Supernovae are generally thought of as being the final death throes of a massive star. When the most massive stars run out of fuel, they collapse under their own gravity and then explode as supernovae. Interestingly, there are different types of supernovae. One of those types, called Type 1A Supernovae, do not involve the gravitational collapse of a massive star. Rather, they are caused by the explosion of white dwarfs.
White dwarfs are stellar remnants, leftovers from stars not so different from our sun. White dwarfs are one of the final stages stars like our sun will reach after they have exhausted their fuel. White dwarfs form as a direct result of the fact that it is extraordinarily difficult to squeeze atoms together. Between individual atoms, there exists a pressure known as electron degeneracy pressure. It is this pressure that keeps atoms apart, and without it, most matter in the universe would collapse in on itself. A white dwarf forms as a sun-like star collapses under its own gravity yet is unable to overcome electron degeneracy pressure. Thus, white dwarfs are rather small, most of which being about the same size as the Earth. However, they are extremely dense and will usually contain around one solar mass.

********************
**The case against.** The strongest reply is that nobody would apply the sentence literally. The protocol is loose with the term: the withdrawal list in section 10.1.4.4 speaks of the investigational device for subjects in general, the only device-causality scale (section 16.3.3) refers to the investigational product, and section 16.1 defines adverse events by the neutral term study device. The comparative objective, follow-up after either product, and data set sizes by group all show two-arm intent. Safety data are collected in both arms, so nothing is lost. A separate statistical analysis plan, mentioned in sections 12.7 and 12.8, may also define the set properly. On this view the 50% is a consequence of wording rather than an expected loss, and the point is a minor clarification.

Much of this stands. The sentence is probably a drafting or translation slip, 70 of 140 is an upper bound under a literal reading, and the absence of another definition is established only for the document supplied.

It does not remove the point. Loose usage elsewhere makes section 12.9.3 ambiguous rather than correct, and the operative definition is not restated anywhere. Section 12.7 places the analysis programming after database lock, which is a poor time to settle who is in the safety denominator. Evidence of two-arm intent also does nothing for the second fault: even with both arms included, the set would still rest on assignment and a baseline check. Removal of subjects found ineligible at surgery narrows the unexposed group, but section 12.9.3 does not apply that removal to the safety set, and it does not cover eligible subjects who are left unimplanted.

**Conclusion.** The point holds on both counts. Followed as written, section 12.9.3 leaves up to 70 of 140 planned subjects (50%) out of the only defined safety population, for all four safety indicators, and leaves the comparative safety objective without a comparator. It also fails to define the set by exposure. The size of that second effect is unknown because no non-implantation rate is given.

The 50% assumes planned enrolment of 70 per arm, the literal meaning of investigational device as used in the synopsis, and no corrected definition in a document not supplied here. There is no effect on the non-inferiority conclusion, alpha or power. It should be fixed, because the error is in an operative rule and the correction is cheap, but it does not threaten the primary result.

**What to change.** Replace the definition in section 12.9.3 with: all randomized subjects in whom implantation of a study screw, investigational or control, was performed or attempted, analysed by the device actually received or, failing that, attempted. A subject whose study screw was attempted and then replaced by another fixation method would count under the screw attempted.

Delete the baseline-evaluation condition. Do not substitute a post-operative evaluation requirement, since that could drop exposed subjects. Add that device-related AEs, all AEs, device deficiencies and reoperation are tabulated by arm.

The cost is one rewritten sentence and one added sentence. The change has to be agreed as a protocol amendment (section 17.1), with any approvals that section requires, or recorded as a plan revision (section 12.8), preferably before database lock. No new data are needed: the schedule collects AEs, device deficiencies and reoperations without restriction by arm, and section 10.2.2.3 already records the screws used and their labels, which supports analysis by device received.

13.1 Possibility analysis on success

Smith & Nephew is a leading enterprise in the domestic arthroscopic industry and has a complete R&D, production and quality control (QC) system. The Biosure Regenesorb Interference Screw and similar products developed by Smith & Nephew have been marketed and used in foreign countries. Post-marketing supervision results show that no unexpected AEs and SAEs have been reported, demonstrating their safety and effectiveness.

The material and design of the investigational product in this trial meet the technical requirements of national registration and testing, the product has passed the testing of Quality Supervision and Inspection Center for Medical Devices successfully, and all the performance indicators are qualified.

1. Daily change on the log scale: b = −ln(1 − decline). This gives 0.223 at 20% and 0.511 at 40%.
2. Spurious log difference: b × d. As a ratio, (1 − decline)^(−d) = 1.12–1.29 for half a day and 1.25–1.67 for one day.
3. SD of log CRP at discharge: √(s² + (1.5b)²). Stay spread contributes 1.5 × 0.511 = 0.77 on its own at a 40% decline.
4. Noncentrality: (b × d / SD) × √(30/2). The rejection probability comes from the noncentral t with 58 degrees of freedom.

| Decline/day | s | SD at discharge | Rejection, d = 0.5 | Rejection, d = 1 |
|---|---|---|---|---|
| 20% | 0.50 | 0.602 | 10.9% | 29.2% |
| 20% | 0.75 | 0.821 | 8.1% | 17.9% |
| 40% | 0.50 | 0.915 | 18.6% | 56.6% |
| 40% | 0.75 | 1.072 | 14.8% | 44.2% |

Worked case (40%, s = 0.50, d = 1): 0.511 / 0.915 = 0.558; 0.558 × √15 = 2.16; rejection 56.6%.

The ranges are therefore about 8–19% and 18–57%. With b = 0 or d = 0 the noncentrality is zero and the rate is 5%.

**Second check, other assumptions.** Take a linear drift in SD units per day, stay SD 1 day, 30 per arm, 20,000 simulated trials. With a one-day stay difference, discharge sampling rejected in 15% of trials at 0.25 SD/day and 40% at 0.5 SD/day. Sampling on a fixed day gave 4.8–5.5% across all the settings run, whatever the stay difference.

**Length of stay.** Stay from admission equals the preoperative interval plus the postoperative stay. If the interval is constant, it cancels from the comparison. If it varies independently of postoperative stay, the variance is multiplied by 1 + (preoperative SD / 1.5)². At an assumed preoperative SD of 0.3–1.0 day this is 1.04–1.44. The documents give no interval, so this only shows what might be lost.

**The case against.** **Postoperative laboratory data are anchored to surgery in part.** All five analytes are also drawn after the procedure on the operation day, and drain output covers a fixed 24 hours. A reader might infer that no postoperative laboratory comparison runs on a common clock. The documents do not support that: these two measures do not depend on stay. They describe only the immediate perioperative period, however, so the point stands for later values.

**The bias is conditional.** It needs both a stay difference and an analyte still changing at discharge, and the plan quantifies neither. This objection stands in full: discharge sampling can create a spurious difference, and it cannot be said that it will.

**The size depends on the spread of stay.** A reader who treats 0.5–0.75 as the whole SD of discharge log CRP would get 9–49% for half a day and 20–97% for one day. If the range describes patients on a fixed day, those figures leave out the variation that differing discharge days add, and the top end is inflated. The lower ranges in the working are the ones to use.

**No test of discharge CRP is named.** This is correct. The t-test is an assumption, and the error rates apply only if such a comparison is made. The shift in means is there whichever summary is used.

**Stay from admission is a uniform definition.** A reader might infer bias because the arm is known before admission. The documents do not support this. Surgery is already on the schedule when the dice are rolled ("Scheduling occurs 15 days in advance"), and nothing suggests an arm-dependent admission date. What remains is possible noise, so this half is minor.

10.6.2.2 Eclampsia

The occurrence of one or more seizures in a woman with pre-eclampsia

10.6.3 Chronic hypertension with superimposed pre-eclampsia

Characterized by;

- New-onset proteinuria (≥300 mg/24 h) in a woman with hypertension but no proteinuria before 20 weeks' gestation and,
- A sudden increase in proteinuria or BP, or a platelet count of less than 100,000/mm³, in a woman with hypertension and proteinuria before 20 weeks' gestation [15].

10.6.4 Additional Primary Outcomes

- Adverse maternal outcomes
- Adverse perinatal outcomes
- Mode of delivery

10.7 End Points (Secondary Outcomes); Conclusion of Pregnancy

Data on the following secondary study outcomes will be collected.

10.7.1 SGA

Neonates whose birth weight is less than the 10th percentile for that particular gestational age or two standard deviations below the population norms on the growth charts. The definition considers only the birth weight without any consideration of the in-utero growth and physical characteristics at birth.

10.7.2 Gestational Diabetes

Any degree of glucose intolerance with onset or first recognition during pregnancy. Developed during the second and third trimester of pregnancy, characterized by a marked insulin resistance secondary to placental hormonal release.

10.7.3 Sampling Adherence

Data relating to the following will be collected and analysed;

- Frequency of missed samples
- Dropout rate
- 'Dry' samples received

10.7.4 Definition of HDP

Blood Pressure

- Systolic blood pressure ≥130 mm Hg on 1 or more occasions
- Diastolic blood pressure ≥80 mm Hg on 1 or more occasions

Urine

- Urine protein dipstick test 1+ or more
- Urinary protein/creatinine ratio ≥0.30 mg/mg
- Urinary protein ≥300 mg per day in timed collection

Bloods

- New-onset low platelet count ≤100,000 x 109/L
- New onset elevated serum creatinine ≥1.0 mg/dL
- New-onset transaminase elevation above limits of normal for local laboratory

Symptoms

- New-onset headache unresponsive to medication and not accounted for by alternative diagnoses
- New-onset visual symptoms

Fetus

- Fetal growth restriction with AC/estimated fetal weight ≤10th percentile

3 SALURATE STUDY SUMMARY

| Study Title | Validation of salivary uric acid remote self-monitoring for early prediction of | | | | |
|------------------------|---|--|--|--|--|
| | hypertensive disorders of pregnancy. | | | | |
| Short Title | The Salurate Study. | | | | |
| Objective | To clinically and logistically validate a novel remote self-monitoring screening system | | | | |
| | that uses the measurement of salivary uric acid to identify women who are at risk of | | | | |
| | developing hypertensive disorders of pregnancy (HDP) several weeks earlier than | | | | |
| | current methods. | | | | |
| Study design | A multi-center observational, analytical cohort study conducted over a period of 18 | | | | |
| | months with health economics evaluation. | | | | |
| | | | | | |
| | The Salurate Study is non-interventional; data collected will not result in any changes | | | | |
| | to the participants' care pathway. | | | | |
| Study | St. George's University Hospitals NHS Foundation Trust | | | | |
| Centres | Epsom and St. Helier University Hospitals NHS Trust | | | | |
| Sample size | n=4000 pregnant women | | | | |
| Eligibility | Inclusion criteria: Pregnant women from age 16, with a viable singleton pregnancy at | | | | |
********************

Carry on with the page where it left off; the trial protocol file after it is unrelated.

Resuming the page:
Every white dwarf has one thing in common: a limit to how massive they can be. There is a point at which electron degeneracy pressure will be overcome, and thus there is an upper mass limit for every white dwarf. This limit, called the Chandrasekhar Limit, is around 1.4 times the mass of the sun. Any white dwarf that exceeds this limit will undergo a runaway thermonuclear reaction and detonate as a Type 1A Supernova.
How Do White Dwarfs Increase Their Mass?
Since white dwarfs cannot exceed a mass of 1.4 suns, they tend to form from stars below that mass. Then how exactly does a white dwarf exceed this limit and become a supernova? One way to increase a white dwarf’s mass is for it to steal material from another star. If a white dwarf happens to orbit another star, its gravitational pull may gradually steal material from that other star, increasing the overall mass of the white dwarf. If the white dwarf steals enough material and exceeds 1.4 solar masses, it will explode as a Type 1A Supernova.
Type 1A Supernovae have proven to be one of the most helpful tools in calculating vast distances in space. Since every white dwarf has the same upper mass limit, every Type 1A Supernova will also have approximately the same energy output. This makes it easy to determine how bright Type 1A Supernovae are, and by knowing their exact brightness, astronomers can calculate exactly how far away they are. This makes Type 1A Supernovae one of the best standard candles in astronomy, and they have been used in finding distances to other galaxies as well as determining how fast the universe is expanding.